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Professor Asef Bayat discusses the Arab Spring one year after it began
It was Jan. 14 last year when Tunisia’s longtime dictator Ben Ali left power, and Egypt’s Mubarak would follow almost a month later – early results of Middle East uprisings that would come to be called the “Arab Spring.” Asef Bayat has long studied social movements and urban politics in the region; his books include “Making Islam Democratic: Social Movements and the Post-Islamist Turn” and “Life as Politics: How Ordinary People Change the Middle East.” A native of Iran who taught in Egypt for 16 years, the University of Illinois sociologist made trips to Egypt and Tunisia last spring and summer, which included spending time with those at the center of the protests. Bayat talked about the past year, and where things now stand, in an interview with News Bureau social sciences editor Craig Chamberlain.
In the aftermath of the Arab Spring, the situation now seems fluid, ranging from promising transition in some countries to ongoing violence and killing in Syria. Are you optimistic or pessimistic about where things stand?
The balance sheet of the Arab Spring over the past year has certainly been a mixed bag. On the one hand, we have seen four long-standing dictators pushed out of power: Egypt’s Mubarak, Tunisia’s Ben Ali, Libya’s Gadhafi, and Yemen’s Ali Saleh. And two monarchies, Morocco and Jordan, have undertaken some important reforms, even though their political structures remain largely intact.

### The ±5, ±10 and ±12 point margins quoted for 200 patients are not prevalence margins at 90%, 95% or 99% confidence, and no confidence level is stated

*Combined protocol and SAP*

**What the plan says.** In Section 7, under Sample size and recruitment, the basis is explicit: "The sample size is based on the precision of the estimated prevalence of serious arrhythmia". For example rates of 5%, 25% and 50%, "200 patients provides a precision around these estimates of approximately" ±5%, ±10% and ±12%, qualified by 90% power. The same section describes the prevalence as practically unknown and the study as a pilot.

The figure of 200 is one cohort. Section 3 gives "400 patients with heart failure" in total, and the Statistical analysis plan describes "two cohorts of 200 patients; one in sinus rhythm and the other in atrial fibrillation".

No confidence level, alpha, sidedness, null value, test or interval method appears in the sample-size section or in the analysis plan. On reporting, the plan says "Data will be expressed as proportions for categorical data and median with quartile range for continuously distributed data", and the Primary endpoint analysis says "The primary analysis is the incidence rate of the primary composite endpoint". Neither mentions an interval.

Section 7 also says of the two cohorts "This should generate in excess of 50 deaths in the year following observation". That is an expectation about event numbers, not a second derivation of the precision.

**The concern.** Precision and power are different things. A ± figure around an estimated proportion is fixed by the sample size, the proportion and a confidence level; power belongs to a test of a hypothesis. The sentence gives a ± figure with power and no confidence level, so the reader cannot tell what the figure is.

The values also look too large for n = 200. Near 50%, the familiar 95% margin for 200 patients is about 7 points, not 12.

On the other hand, Bashar Assad’s regime in Syria has unleashed a bloody crackdown on demonstrators, while taking advantage of the ethnic and religious rift within the country to prolong its rule. The Alavi Muslim minority and Christians support the regime, while the opposition comes from the majority Sunni Muslims. The regime has created an elite class who wish to maintain the status quo. Yet popular defiance continues.
In Bahrain too the uprising has been weakened by a terrible crackdown, carried out by the Saudi military, dispatched to protect the Bahraini rulers. The U.S.’s implicit support of the Bahraini sheikhdom has also played a role in weakening the opposition. Despite this, only two weeks ago, in late December, thousands of protesters again poured into the streets of Manama.
On the whole, however, I remain optimistic. A lot has changed and more is likely to come. The real question is the nature of change and what it entails.
Islamic parties have been the winners in elections in Egypt, Morocco and Tunisia. Is that reason for concern?
It is true Islamic parties have been big winners of the post-revolutionary free elections. This is not surprising. Islamic parties have been the most organized political entities, apart from the old ruling parties. They have had the advantage of grassroots activities in charity and welfare sectors and mosques. Many of them are still untested, and so, untainted.